Kanamean Nishitomiya : Best Ryokan in Kyoto

After a few days in Tokyo we were ready to see the traditional and quieter side of Japan.  We flew from Haneda airport to Itami, Osaka instead of taking the Shinkansen bullet train so that we can take a quick look at Mt Fuji from the top.  We hired a private taxi to take us from the airport to our hotel in Kyoto – The Kanamean Nishitomiya which is known as one of the best ryokan in Kyoto that promised a luxury and authentic Japanese experience.

As our taxi pulled into the Honeyanocho district and drove past several traditional wooden houses we knew we were in the right place.  Many artisans have been making their livelihoos by createin these hones(fans) for years pointed our english speaking guide and driver.  Once we reached our Ryokan, dressed in a traditional floral kimono with wide sashes and obi around her waist Mrs Nishida welcomed us to Kanamean Nishitomiya with some warm green tea and matcha cookies.

Mr and Mrs Nishida run the Relais & Chateaux property which has survived in the modern surroundings of downtown Kyoto. The traditional wooden house is a luxury ryokan and has only seven suites all furnished with futons, tatamis, wooden bathtubs and bamboo furniture.  The library is stocked with books and there is even a little Japanese garden with seasonal flowers in the back.


Best Ryokan in Kyoto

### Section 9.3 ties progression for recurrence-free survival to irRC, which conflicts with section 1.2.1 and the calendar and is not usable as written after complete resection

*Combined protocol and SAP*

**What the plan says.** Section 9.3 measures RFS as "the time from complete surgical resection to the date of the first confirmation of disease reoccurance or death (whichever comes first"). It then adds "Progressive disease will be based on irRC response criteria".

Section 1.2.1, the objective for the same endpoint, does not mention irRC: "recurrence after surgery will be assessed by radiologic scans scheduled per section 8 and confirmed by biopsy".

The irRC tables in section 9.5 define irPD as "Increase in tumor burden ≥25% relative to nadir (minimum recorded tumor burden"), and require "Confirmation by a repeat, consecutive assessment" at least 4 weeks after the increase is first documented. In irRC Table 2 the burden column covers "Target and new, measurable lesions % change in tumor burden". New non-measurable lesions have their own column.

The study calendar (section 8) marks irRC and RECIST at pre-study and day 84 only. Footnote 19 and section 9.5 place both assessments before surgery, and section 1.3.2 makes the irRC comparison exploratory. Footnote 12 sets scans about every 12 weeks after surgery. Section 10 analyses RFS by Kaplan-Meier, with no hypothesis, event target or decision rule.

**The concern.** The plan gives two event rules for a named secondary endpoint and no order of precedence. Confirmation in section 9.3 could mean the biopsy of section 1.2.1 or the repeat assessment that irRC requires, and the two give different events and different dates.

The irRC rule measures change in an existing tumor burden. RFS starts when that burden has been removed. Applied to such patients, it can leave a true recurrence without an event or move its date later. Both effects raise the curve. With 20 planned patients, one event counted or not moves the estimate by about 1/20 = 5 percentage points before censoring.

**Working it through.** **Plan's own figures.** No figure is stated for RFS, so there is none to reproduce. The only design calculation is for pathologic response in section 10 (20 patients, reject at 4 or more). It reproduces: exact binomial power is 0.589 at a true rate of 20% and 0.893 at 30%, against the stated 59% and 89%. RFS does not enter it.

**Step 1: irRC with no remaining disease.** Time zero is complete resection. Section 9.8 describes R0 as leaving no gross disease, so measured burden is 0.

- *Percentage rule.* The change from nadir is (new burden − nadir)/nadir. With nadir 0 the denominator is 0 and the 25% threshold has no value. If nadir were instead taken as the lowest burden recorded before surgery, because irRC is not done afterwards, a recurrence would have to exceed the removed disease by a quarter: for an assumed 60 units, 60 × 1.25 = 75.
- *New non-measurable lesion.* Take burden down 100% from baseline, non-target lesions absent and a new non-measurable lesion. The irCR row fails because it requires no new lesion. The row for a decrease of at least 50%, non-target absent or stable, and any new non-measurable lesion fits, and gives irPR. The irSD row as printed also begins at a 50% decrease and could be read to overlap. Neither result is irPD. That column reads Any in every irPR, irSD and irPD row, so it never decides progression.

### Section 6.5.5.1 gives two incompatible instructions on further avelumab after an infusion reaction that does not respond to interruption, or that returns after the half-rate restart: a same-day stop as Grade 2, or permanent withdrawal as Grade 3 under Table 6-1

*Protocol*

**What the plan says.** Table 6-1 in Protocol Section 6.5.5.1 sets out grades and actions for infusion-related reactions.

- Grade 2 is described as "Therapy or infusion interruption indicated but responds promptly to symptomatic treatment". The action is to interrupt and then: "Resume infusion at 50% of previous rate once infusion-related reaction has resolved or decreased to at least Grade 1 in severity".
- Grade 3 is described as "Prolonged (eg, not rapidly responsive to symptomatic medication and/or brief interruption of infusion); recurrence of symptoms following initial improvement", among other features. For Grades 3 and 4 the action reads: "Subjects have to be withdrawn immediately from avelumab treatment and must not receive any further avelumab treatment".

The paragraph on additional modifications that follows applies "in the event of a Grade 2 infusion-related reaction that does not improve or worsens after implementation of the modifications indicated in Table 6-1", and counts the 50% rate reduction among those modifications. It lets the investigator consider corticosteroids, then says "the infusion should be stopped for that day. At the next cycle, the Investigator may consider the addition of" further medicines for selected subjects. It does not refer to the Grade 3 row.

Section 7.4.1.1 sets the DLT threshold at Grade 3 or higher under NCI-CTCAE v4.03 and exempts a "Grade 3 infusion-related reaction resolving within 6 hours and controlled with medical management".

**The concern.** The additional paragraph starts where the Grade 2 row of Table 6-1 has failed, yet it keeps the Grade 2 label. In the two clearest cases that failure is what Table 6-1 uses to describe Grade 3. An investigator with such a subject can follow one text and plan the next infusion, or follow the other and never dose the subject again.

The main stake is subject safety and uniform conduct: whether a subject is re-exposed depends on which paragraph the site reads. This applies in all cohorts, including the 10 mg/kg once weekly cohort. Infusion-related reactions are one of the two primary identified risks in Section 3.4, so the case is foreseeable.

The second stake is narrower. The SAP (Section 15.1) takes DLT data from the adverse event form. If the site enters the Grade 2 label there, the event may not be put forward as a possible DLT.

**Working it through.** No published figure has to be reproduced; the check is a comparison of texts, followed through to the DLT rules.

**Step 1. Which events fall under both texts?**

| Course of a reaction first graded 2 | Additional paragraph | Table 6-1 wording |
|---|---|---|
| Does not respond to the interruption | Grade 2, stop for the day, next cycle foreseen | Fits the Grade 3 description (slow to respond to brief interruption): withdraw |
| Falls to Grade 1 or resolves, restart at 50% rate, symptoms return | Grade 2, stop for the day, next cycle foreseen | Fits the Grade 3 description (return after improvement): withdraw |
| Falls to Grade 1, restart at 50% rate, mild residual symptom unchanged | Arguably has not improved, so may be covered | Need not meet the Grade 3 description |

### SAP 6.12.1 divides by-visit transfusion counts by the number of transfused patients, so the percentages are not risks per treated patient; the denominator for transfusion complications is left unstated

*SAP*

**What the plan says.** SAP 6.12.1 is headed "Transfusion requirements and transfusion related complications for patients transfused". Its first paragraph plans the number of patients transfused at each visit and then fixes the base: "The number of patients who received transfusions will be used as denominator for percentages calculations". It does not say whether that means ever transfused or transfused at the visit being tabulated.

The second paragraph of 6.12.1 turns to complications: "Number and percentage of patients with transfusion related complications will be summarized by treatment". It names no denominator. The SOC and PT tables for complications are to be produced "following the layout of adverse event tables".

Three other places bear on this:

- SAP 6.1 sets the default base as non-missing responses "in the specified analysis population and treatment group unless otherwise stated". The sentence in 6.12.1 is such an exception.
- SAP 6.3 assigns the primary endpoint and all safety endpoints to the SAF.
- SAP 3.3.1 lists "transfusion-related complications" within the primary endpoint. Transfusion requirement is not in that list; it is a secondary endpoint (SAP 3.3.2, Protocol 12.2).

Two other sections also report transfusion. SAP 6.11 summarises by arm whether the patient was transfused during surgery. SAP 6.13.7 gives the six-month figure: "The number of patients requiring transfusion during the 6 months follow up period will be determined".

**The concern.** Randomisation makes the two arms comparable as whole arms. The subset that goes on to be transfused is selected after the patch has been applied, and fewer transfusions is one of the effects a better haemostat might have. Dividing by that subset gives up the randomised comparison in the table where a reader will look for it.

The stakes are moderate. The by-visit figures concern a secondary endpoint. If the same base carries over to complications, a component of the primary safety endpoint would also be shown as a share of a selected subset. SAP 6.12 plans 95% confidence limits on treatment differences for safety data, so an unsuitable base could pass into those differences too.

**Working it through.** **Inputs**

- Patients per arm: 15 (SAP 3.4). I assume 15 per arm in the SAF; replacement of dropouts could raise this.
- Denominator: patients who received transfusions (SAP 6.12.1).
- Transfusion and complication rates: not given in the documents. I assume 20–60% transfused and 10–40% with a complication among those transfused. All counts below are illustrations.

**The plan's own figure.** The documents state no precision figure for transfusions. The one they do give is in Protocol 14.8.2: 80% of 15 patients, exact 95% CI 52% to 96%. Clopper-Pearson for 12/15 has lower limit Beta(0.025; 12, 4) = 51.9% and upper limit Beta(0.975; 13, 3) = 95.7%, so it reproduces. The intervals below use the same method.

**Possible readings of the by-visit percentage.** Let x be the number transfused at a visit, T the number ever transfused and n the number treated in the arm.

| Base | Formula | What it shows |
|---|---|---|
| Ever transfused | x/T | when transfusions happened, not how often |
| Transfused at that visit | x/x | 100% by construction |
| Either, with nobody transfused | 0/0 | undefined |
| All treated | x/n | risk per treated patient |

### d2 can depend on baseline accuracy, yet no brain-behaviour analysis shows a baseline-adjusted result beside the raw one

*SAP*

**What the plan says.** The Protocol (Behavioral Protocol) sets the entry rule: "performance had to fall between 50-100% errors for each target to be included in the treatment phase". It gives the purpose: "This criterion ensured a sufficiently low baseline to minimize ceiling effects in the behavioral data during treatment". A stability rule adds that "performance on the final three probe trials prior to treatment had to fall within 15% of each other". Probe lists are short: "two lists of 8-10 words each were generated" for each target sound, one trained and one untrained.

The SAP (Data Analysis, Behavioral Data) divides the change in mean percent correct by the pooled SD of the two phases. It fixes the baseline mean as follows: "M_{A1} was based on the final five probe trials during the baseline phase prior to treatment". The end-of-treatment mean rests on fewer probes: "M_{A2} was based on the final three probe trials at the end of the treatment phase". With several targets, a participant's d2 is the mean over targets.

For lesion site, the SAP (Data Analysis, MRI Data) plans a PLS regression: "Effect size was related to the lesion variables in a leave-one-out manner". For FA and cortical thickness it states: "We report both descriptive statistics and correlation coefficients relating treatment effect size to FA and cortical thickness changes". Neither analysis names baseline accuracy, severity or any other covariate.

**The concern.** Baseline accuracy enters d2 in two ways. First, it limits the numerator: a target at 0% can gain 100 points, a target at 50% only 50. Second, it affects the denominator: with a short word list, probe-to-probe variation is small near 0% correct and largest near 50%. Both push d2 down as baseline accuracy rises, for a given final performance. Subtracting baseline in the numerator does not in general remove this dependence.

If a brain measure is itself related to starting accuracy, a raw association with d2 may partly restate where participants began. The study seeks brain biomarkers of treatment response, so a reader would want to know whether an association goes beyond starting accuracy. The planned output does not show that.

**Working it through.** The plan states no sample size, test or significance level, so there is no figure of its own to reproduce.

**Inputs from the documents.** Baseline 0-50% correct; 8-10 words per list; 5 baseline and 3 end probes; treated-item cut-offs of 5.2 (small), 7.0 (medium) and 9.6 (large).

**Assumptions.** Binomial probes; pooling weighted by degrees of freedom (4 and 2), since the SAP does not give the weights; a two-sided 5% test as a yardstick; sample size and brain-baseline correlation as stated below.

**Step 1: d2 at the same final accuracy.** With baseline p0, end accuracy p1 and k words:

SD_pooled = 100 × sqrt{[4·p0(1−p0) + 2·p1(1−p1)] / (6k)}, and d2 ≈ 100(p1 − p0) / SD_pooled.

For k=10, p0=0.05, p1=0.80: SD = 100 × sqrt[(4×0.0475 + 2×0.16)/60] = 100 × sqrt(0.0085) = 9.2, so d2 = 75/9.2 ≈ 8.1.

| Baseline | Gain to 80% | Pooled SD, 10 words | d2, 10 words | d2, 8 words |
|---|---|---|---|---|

We woke up to coffee and breakfast in the quiet of the mornings and all you can hear were whispers and kimonos shuffling on the tatami mats.  After a long and relaxing bath in the en-suite bathroom fitted with a nice wooden bath we were ready for the day ahead.  The hotel staff had arranged a car for us to visit the many temples – Shinto and Buddhist shrines as well as some little known Zen gardens – one Zen garden we visited was so peaceful and serene that you could hear your own breath.  We visited the gilded Kinkakuji, once a shogun’s retirement villa and now a Zen Buddhist temple, walked up the Fushimi Inari trail, and took a rickshaw at the Arashiyama bamboo forest.  Later that afternoon we walked to Nishiki Food Market nearby for an late lunch prepared in stalls and then wandered into the shopping area. There was a Jean Paul Hevin chocolate shop around the corner for coffee or champagne and cake.  We tried shabu shabu one night – while the boys dipped thin slices of kobe beef in a hotpot and sauces I devoured the vegetarian version made for me.

When we came back to our rooms our futon beds were laid out on the floor and ready for us

What are Tatami rooms?

A tatami is a type of mat used as a flooring material in traditional Japanese-style rooms. Traditionally made using rice straw, the size of a room is measured in how many tatami mats that would fit it, e.g. an 8-mat room or 16-mat room. Footwear should be removed before stepping onto tatami. The minimalistic room usually has room dividers or Shoji Screens to add style and to separate the sitting area.  Low tables are used in the traditional sitting area since sitting on the floor is common practice. During the colder months of the year, heatable low tables (kotatsu) are popular. They are covered by a blanket and heated underneath. Futon mattress are laid out at night on the tatami mats when it is time for bed and stored away during the day.